John Carpenter's follow-up to his quirky Dark Star is this brilliantly economical urban horror story.
A rough reworking of Howard Hawks' Rio Bravo, it tells the story of a disparate group thrown together in a terrifying crisis. At the film's heart is the Hawksian staple - the two guys and a girl.
Austin Stoker is Bishop, a black police lieutenant given the job of looking after an LA precinct on the eve of its closure. Darwin Jostin plays the tough con on his way to Death Row, who is forced to take refuge in the building. Laurie Zimmer is the brassy, resourceful woman who treats the two men with equal respect. Together they face the peril of a heavily armed, multi-racial gang bent on revenge against cops.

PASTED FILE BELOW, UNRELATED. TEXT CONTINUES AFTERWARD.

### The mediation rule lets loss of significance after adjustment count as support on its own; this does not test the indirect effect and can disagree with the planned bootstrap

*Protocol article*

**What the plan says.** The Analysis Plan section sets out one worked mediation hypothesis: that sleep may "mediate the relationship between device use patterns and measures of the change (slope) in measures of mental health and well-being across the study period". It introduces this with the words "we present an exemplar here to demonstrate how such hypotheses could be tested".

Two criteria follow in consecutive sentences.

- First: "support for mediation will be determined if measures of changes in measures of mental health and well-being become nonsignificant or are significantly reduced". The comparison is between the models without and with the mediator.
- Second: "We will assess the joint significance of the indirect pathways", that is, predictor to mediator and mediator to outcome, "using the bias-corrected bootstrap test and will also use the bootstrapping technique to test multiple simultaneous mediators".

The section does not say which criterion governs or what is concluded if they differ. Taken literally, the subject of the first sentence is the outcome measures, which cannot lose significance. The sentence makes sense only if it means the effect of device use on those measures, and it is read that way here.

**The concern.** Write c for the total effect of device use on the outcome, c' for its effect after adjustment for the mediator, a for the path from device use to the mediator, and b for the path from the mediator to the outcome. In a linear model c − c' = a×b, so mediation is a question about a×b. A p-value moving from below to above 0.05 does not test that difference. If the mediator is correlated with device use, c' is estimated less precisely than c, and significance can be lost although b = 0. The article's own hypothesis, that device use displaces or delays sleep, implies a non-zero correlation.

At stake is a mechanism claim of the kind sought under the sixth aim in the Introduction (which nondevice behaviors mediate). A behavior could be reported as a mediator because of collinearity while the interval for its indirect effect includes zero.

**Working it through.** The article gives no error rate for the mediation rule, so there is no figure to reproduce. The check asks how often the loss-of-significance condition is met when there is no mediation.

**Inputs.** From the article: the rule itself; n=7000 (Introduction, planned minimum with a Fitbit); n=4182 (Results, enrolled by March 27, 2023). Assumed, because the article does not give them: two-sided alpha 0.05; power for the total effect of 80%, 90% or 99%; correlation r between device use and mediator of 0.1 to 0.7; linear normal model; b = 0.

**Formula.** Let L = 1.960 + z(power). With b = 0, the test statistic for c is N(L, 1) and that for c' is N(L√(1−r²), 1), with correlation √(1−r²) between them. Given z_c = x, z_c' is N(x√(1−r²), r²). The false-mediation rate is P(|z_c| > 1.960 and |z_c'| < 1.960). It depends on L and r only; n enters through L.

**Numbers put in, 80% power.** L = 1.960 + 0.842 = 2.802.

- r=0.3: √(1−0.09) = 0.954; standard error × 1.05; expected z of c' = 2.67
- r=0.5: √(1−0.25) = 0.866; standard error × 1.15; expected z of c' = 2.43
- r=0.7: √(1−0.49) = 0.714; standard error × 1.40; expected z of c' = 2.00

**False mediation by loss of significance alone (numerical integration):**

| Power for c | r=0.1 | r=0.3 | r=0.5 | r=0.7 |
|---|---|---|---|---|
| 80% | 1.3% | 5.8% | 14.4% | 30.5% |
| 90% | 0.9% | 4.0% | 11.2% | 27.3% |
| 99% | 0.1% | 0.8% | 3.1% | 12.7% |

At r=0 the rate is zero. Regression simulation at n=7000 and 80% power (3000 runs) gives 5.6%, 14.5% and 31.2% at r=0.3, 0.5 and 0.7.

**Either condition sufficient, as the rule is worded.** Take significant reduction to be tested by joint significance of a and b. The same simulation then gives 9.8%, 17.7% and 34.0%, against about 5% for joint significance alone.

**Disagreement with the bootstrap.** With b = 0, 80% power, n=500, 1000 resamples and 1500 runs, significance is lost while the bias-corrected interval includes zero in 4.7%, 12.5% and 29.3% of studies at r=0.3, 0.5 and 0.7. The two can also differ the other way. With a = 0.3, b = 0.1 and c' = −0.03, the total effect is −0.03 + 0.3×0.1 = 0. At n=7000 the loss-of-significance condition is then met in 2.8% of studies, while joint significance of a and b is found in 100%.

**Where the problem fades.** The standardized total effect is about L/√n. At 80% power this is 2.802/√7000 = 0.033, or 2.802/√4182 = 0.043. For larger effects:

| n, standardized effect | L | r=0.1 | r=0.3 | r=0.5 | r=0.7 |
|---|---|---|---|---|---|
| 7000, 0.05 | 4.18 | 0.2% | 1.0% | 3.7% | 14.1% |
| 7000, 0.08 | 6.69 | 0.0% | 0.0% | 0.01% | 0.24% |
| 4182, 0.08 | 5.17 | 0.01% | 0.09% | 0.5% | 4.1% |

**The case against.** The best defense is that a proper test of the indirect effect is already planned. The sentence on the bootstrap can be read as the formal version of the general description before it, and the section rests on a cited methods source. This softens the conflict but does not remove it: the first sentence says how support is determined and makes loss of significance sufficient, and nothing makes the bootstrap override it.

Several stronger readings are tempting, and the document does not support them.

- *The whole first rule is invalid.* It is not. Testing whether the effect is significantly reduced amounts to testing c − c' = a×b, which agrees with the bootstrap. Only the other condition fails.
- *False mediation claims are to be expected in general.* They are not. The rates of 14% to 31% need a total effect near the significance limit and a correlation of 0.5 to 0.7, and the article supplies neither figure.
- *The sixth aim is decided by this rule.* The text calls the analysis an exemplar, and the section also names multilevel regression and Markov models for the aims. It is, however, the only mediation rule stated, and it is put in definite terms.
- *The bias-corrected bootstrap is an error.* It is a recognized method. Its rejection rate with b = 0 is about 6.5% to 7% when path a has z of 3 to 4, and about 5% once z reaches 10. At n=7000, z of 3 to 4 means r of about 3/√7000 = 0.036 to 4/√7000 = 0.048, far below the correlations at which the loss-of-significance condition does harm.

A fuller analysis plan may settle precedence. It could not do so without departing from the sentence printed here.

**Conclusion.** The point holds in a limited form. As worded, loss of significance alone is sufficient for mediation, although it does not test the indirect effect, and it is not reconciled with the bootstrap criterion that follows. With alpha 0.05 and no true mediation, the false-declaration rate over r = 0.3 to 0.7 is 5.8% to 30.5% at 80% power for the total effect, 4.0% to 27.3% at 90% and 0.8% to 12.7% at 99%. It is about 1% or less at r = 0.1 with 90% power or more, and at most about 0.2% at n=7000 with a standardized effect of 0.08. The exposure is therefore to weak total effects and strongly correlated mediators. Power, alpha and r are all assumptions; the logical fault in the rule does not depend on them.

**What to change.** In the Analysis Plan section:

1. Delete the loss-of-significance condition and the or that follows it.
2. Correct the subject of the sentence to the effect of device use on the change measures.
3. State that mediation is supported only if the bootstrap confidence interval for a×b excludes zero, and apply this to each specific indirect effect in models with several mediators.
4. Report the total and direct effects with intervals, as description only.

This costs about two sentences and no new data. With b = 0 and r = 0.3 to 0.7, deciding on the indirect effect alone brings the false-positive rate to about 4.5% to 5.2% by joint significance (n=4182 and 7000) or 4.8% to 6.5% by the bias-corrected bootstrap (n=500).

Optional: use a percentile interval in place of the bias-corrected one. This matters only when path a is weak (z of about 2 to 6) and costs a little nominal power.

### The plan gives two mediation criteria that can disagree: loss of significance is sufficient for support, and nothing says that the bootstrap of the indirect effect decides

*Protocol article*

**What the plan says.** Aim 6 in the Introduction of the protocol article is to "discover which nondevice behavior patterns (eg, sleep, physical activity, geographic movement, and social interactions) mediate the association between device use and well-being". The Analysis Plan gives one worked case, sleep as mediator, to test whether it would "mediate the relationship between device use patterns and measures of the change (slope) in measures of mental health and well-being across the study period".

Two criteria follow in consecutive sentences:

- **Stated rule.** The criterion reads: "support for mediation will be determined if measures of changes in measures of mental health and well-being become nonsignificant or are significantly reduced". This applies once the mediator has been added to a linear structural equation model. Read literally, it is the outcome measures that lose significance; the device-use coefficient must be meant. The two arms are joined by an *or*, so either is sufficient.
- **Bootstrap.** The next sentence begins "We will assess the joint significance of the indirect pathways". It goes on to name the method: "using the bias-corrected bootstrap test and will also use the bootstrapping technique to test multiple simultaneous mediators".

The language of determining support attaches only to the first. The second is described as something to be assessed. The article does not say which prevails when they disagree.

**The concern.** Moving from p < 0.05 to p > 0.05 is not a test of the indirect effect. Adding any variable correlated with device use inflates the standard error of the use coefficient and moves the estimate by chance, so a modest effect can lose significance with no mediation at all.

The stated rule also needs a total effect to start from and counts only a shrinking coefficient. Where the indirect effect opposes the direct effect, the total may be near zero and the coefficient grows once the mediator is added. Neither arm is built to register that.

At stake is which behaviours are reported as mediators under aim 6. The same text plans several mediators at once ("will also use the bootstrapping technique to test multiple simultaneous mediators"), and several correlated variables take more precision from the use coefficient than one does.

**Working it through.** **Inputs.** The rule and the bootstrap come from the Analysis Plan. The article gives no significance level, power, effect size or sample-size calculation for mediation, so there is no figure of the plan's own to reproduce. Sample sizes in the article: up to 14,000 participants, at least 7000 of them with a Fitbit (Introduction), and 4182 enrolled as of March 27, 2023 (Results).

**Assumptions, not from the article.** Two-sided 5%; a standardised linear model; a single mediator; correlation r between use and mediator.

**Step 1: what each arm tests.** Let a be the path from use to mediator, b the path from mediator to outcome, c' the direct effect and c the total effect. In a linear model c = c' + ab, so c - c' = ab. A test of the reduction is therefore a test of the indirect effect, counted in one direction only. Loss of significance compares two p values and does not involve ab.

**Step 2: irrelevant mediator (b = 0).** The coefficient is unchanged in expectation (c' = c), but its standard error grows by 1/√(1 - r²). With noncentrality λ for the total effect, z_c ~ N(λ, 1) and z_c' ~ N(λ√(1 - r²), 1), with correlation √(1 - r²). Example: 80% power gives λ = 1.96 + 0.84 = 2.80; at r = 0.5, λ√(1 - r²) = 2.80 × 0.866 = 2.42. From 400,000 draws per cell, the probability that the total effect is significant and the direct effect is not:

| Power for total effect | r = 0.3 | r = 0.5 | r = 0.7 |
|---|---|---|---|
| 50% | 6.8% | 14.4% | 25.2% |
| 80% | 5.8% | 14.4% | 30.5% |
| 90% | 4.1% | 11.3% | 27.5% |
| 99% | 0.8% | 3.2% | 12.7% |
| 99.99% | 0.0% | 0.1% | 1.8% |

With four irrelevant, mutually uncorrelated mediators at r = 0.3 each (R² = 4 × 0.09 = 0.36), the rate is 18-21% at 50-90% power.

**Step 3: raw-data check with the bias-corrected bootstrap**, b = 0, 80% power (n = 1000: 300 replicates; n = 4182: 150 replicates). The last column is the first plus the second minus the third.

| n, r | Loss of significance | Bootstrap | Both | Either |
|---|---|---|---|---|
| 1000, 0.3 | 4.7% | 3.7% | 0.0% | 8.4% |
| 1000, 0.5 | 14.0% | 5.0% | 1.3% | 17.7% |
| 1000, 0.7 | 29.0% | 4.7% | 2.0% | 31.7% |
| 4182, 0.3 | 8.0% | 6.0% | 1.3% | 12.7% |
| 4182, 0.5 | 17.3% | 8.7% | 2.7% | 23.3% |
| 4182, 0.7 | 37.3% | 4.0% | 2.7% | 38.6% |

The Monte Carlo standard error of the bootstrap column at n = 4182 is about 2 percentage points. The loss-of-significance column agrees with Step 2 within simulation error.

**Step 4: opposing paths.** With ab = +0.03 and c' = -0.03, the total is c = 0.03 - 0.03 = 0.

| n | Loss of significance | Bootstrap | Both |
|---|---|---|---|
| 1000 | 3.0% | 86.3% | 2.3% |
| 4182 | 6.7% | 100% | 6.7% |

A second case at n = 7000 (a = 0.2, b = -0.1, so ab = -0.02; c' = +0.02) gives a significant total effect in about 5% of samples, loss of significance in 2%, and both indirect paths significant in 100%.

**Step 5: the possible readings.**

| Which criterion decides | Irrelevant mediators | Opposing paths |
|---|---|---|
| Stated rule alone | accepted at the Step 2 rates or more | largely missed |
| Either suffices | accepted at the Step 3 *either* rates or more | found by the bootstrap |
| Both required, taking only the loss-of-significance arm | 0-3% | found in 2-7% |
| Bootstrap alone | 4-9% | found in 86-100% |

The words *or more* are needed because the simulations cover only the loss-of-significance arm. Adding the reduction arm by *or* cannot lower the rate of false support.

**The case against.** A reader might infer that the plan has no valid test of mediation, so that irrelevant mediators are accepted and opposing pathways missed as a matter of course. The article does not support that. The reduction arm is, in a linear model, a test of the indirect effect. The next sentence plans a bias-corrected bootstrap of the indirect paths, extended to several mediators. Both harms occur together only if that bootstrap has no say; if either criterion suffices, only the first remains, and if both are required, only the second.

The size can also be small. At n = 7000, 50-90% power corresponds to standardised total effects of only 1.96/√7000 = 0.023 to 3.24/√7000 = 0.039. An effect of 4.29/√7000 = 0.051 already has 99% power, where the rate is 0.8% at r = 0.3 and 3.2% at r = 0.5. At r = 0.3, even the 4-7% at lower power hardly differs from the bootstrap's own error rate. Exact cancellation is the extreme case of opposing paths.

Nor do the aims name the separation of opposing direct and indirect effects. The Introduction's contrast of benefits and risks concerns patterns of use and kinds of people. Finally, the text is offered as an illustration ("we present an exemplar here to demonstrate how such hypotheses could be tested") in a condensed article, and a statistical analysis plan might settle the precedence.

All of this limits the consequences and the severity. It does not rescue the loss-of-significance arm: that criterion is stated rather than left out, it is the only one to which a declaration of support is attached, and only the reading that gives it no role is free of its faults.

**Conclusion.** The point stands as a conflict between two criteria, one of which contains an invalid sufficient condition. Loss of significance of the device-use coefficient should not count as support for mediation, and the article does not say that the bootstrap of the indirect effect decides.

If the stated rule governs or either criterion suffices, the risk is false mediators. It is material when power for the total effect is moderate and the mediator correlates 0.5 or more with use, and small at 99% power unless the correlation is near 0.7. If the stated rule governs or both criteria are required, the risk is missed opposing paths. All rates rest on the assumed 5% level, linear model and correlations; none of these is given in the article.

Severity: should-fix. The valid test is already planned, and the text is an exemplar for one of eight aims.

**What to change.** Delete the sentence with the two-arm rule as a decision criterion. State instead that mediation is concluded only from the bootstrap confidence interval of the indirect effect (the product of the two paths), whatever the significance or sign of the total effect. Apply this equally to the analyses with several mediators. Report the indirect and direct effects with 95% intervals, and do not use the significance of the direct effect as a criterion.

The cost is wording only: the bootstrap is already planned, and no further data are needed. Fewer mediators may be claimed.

Carpenter reveals his admiration for Hitchcock as well as Hawks, creating a taut little masterpiece of a thriller. The tension is sustained throughout, aided by the director's own minimalist synthesizer score and the inspired idea of having the gang use silencers on their guns, rendering their relentless assault eerily quiet.
This makes you nostalgic for the time when you would have bet confidently that Carpenter was embarking on what would surely be a long and lucrative career as a top Hollywood director.